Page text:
Growing up in North West River (NWR) Labrador, into a ‘trapping” family, I got to learn some wonderful life skills that I have been able to pass on to clients. What we learned was ‘hands – on,’ taught to us by our family and friends.
North West River was the health and education centre for most of Labrador. The school, and 52 bed hospital were run by the International Grenfell Association (IGA); educators and medical staff came from all over the USA and Britain.
Each spring when the ‘schooners’ (later the Kyle) came to NWR we would get a barrel of second-hand clothes from our cousins from Brigus, my mother’s home, and from Mount Pearl. We were very lucky because clothes could only be brought from the Eaton’s catalogue and could take months to arrive (plus, the Eaton’s catalogue had other purposes once it was scanned over.) Mom was an expert seamstress and she could whip up a jacket, pants, dress, from those clothes in a matter of days! I was very nosey and wanted to learn everything from her. I spent hours at the kitchen table watching and helping her. She was very particular, which taught me patience and the importance of ‘doing it right.’ I was also very clumsy and managed to lose a mitt every few days in the school out house… so night after night I would sit up and watch Mom knit a mitt to match the one I lost! She could click those needles way into the night, under a dim lit oil lamp, making socks, mittens and sweaters. My knitting skills were honed at a very young age, especially when I received cracks on the knuckles if I missed stitches or tried to cover up mistakes.
Making mistakes, I learnt many years later, can affect a client’s success, so I am very careful to give accurate and timely advice.
I also loved dropping in on anyone who was doing crafts. Ms. Blake was bedridden as a teen, but she could knit and crochet the most beautiful things. I dropped in many times so that she could show me how to make doll and baby clothes. Mrs. Groves and Aunt Annie were experts at embroidery. They showed me all the wonderful steps to this beautiful art and I won many prizes later on for my duffel and Grenfell cloth work.
My twin sister and I were expected to help people around us. One lady wanted some help with cleaning. They were big into the salmon fishery so this Saturday I was told to scrub the BIG kitchen while she helped with the salmon. Before closing the door she yelled back –“now Katherine, use lots of elbow grease” – come lunch time I had everything out of the cupboards and when Mrs. Michelin asked what I was doing, because the floor was not yet touch, I replied, “I can’t find the elbow grease!”
Oh boy, from then on I learnt to not waste time and ‘just ask’…”what do you mean?” There is nothing wrong with asking questions, and when going into business, you should ask every question in the book. I promise, it will save a lot of grief later down the road!
My father was a very successful trapper who despised the Hudson’s Bay Company because they kept many of his fellow trappers indebted to them year after year. My father had an entrepreneurial spirit. I always felt that trappers and fisher people were entrepreneurs before we knew the meaning of the word. Although he did not have a high education he read everything he could get his hands on. He wrote lovely letters to his sisters and Mom. His grandmother and great grandmother wrote books about their life in Labrador. And so I too love to write! I have written two successful plays for the Carol Players Drama Group, winning both writing and acting awards.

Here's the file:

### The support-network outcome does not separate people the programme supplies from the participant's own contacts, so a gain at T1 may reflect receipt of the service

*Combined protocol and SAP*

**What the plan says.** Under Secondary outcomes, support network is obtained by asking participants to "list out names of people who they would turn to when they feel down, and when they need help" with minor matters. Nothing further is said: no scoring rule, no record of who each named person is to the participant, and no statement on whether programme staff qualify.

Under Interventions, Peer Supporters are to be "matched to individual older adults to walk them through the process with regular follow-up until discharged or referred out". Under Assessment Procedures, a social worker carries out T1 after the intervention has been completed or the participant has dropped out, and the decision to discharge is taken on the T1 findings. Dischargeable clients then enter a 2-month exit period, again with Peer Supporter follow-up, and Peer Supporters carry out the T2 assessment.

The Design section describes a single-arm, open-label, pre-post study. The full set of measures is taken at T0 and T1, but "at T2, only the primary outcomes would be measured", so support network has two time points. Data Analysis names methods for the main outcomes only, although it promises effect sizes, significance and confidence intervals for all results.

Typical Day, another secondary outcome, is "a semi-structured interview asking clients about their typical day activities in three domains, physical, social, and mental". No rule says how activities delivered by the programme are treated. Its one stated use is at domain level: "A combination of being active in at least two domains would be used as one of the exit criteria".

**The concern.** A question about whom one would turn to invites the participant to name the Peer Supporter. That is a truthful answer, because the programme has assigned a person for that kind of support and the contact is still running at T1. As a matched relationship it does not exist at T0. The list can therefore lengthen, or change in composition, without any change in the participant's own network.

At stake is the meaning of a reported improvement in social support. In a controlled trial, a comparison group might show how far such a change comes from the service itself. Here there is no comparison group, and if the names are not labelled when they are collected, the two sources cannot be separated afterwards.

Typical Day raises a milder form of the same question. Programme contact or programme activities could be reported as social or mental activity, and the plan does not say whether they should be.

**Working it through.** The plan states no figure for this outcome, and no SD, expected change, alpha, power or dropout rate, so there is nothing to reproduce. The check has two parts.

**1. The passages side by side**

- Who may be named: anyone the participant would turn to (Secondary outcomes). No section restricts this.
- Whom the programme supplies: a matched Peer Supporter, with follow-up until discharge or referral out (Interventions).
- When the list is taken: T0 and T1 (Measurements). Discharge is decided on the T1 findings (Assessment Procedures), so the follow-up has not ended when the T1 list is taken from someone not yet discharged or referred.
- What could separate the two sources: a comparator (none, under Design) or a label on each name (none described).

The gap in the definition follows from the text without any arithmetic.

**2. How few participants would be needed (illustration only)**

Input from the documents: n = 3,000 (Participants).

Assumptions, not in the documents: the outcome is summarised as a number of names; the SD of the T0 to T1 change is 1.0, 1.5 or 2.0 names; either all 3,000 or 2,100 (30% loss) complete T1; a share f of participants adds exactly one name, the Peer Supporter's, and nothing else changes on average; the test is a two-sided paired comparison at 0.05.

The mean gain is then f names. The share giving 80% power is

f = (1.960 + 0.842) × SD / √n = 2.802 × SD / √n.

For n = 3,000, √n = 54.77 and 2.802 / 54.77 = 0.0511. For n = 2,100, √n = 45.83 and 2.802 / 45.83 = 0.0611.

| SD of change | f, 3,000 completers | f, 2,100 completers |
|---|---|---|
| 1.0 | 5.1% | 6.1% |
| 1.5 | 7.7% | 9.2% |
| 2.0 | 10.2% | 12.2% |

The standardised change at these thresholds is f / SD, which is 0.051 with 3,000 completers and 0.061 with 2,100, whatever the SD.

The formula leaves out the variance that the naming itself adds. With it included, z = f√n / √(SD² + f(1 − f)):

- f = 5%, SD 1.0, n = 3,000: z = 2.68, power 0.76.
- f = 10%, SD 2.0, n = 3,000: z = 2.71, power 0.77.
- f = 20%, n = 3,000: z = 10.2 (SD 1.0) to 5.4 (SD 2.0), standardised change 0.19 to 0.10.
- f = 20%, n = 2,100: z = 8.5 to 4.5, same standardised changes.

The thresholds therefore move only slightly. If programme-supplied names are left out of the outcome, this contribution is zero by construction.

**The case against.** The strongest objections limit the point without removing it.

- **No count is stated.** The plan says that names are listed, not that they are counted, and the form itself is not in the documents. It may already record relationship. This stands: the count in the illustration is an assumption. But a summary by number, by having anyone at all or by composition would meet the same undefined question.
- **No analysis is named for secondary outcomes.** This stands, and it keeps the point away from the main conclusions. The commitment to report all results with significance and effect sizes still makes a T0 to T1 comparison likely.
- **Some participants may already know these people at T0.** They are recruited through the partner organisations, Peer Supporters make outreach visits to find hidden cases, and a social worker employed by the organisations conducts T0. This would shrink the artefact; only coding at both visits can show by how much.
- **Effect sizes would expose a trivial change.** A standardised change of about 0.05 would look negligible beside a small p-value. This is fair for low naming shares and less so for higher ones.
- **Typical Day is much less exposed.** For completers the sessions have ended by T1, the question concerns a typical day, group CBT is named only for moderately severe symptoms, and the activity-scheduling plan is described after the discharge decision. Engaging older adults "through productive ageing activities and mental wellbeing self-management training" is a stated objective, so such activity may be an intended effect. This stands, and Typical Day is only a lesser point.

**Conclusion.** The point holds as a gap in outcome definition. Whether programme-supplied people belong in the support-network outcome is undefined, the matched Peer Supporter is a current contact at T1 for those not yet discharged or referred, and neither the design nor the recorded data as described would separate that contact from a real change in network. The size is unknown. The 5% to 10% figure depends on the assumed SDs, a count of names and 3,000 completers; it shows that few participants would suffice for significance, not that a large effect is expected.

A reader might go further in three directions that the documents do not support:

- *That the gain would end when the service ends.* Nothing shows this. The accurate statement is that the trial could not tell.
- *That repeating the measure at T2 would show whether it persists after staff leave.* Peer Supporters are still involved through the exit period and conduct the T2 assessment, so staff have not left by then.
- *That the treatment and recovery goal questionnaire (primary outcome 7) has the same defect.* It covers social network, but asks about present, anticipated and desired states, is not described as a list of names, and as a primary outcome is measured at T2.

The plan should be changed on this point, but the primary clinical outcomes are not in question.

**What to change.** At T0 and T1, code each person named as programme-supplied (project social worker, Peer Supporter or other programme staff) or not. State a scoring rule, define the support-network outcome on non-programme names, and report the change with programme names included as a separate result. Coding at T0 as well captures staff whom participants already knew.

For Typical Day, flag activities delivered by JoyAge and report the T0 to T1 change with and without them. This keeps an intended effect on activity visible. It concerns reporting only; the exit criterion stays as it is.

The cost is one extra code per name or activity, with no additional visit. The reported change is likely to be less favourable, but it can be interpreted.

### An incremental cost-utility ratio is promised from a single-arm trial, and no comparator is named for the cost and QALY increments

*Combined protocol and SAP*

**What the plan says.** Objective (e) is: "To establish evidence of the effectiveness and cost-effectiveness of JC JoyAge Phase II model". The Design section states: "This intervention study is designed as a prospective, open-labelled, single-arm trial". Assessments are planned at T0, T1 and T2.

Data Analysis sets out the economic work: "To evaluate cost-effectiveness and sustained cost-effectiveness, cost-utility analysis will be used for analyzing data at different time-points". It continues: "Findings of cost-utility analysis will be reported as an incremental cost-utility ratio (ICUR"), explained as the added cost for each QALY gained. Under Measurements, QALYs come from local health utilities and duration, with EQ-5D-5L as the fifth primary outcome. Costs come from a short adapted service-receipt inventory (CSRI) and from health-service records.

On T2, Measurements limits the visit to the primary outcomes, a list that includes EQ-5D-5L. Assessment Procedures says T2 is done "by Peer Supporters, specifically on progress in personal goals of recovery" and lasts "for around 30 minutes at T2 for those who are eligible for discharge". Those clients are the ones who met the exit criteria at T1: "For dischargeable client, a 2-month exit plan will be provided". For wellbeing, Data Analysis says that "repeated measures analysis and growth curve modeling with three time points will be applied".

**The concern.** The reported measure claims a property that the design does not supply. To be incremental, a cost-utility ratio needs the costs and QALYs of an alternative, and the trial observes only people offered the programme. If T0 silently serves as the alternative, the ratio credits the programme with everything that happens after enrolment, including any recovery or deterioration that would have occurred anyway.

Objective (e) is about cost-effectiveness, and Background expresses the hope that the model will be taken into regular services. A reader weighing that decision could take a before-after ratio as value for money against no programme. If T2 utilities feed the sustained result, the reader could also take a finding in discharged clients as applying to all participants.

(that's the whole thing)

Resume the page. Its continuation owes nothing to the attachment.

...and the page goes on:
Some years ago I was asked to write a skit and perform for Queen Elizabeth II. Talk about stress! But, I finished it and got it approved and when the Queen came to visit NWR, myself and a guy, performed it. The pay was based on the Queen coming to our small little community and my character was trying to make my ‘old man’ presentable. It worked! Before her arrival, I was coached on how to greet the Queen; only lightly shake her hand – Did I say ‘lightly’? I was so darn excited I grabbed her hand and gave a mighty shake. I am a nut for royalty!
Find something you are passionate about in your personal and professional life and foster it. Passion is key to success, and who knows, it might even result in your meeting the Queen of England!
I have been, and continue to be very lucky throughout my life. I have never ever stopped learning. I have worked at IOC, Century 21, the Labrador Inuit Association, Health Canada and ACOA. All of those positions allowed me to travel, learn and meet wonderful amazing people. Six years ago I retired… and four days later, came to work for NLOWE as Business Start-Up Advisor in Labrador. I may be one of the oldest NLOWE Advisors but don’t write me off or get that shovel to start diggin’…I am still very active and loving every minute of my job.
Labrador is no stranger to me. I have been to every corner of Labrador via dog team, plane, boat, helicopter, skidoo and have taken so much from every visit and meeting. You learn respect, and appreciation. You learn to listen.
Listening is so important in business and in life. The best way to improve you communication skills is to improve learn to listen because only then can you understand perspectives, and the wants and needs of others.
What an amazing ride I’ve had! Helping women get into business has been the icing on the cake. What I have learnt throughout my life has helped me in every step of the way working with NLOWE. I consider myself a sponge, taught so much; by so many, that I want to use my knowledge to help women start successful businesses, big or small.
My incredible journey, would not have happened without wonderful parents who taught me so much, family and friends who put up with my nosiness, and having co-workers who have never let me down.
And, none of it would be so enjoyable without my amazing and exciting clients!
Find ways to keep life fun, and surround yourself with wonderful people!